"So, you see," the latter concluded, "I had six possible theories of the cause of death worked out before I reached Halbury, and it only remained to select the one that fitted the facts. And when I had seen the cattle-truck, had picked up that sequin, had heard the description of the steers, and had seen the hat and the wounds, there was nothing left to do but the filling in of details."
The letters she eventually sent him, but refused absolutely to part with the locket. "Now, for the last month Harold has been staying at Halbury, making sketching excursions into the surrounding country, and yesterday morning he took the train to Shinglehurst, the third station from here, and the one before Woldhurst.
I had, and, accepting the hint, I produced it and pursued my further reflections in silence, while my companion, with his notebook also on his knee, gazed steadily out of the window. And thus he remained, wrapped in thought, jotting down an entry now and again in his book, until the train slowed down at Halbury Junction, where we had to change on to a branch line.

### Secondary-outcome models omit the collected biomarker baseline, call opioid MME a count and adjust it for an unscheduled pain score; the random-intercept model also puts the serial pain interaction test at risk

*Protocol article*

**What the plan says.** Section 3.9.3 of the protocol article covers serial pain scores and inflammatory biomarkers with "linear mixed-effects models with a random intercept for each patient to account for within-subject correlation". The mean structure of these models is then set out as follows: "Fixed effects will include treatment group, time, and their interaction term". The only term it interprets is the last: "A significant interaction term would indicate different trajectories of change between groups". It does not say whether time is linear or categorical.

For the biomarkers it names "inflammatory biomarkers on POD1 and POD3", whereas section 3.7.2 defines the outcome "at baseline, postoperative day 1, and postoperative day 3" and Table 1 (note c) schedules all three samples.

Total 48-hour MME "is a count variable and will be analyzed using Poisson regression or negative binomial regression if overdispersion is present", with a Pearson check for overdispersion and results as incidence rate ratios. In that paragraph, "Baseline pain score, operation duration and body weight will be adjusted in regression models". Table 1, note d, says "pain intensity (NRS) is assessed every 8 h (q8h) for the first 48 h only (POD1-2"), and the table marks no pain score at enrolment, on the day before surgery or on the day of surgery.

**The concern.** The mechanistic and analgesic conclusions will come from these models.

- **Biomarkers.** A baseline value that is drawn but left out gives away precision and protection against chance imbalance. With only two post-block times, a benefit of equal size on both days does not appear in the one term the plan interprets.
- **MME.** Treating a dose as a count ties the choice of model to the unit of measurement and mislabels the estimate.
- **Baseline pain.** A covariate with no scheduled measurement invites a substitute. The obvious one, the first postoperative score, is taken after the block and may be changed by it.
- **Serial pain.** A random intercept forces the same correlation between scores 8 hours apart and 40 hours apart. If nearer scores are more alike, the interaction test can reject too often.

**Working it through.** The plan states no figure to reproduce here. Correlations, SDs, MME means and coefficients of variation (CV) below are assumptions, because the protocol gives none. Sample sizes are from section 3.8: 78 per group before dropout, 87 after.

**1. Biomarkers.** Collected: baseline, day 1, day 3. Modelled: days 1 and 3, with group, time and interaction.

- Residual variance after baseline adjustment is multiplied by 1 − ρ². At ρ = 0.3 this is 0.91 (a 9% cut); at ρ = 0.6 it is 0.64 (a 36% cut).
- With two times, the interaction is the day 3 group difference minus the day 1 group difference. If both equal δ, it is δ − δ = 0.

It was quite brief, and was headed "Terrible Murder in Kent," the account being as follows: "A shocking crime was discovered yesterday morning at the little town of Woldhurst, which lies on the branch line from Halbury Junction. The discovery was made by a porter who was inspecting the carriages of the train which had just come in.
"No; there was a long cut or bruise on the right cheek a contused wound the police surgeon called it, which he believes to have been inflicted with a heavy and rather blunt weapon. I have not heard of any other wounds or bruises." "Did anyone enter the train yesterday at Shinglehurst?" Thorndyke asked. "No one entered the train after it left Halbury."